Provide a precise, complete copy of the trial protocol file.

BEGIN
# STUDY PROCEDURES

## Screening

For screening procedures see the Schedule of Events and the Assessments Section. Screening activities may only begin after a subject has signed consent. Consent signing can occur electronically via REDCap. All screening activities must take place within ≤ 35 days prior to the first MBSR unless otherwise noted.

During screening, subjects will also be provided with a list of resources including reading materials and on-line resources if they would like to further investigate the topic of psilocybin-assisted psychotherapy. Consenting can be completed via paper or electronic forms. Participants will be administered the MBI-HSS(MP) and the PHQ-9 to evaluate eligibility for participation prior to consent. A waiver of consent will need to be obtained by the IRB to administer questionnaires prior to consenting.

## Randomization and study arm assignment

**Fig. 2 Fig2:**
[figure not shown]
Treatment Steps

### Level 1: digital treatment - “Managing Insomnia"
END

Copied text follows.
# STUDY PROCEDURES

## Screening

For screening procedures see the Schedule of Events and the Assessments Section. Screening activities may only begin after a subject has signed consent. Consent signing can occur electronically via REDCap. All screening activities must take place within ≤ 35 days prior to the first MBSR unless otherwise noted.

During screening, subjects will also be provided with a list of resources including reading materials and on-line resources if they would like to further investigate the topic of psilocybin-assisted psychotherapy. Consenting can be completed via paper or electronic forms. Participants will be administered the MBI-HSS(MP) and the PHQ-9 to evaluate eligibility for participation prior to consent. A waiver of consent will need to be obtained by the IRB to administer questionnaires prior to consenting.

## Randomization and study arm assignment

**Fig. 2 Fig2:**
[figure not shown]
Treatment Steps

### Level 1: digital treatment - “Managing Insomnia"